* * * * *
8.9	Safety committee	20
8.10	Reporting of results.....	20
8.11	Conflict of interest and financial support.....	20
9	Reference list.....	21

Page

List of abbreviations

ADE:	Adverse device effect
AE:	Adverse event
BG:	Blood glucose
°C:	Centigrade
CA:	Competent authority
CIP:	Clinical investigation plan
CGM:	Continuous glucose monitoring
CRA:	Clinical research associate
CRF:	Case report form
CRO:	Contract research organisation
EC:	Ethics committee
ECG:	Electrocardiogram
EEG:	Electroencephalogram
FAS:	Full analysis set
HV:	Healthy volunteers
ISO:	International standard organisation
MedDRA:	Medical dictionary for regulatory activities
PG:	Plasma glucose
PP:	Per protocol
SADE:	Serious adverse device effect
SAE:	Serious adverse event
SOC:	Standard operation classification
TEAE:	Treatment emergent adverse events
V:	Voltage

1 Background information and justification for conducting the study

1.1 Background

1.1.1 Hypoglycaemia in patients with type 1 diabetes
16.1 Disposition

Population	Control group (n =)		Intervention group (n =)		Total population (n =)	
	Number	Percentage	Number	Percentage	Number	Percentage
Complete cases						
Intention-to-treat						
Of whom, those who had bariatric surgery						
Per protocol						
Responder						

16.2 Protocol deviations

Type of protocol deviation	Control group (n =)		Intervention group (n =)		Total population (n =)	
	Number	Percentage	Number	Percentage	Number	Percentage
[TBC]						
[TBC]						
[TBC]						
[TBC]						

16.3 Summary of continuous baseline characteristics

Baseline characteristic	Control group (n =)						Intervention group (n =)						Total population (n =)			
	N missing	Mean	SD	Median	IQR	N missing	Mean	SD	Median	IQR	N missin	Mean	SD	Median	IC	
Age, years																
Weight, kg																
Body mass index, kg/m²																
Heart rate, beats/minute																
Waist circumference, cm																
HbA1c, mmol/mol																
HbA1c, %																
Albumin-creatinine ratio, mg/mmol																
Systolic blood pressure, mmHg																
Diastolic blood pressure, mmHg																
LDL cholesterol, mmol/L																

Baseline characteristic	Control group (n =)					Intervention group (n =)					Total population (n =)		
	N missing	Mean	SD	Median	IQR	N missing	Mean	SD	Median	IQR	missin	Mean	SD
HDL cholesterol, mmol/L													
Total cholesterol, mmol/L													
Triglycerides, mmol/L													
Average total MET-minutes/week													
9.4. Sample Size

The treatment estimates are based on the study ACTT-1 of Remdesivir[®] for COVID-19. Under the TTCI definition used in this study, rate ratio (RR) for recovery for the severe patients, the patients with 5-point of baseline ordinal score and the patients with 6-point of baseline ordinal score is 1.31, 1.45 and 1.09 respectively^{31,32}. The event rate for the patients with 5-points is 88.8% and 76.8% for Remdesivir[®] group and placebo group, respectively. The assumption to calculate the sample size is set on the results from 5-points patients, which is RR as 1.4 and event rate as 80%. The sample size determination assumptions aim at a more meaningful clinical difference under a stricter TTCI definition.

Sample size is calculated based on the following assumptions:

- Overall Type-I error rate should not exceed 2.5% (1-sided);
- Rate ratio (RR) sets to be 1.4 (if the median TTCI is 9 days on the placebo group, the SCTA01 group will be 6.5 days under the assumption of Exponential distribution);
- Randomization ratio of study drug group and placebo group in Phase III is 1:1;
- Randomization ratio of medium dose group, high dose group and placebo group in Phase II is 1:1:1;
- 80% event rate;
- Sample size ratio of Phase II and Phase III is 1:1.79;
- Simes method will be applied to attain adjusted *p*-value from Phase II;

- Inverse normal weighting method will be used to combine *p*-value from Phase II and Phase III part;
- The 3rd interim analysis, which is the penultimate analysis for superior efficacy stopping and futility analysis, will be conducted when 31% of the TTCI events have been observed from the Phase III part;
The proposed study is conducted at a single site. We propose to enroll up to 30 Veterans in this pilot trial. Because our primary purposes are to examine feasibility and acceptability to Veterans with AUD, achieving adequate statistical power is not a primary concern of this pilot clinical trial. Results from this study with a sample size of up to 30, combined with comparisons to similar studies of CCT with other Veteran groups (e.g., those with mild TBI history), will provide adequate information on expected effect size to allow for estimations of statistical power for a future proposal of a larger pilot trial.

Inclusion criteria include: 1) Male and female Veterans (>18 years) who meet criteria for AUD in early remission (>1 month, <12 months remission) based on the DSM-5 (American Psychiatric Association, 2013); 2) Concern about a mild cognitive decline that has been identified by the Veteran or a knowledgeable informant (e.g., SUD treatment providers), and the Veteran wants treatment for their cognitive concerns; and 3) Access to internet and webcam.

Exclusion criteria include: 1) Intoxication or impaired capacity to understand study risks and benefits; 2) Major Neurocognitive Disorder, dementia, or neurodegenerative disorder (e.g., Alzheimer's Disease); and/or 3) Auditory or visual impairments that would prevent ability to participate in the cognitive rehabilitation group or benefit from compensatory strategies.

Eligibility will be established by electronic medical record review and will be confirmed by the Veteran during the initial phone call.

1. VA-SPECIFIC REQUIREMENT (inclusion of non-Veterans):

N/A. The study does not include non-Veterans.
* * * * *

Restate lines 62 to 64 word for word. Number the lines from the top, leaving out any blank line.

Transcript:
LDL cholesterol, mmol/L																

Baseline characteristic	Control group (n =)					Intervention group (n =)					Total population (n =)		
	N missing	Mean	SD	Median	IQR	N missing	Mean	SD	Median	IQR	missin	Mean	SD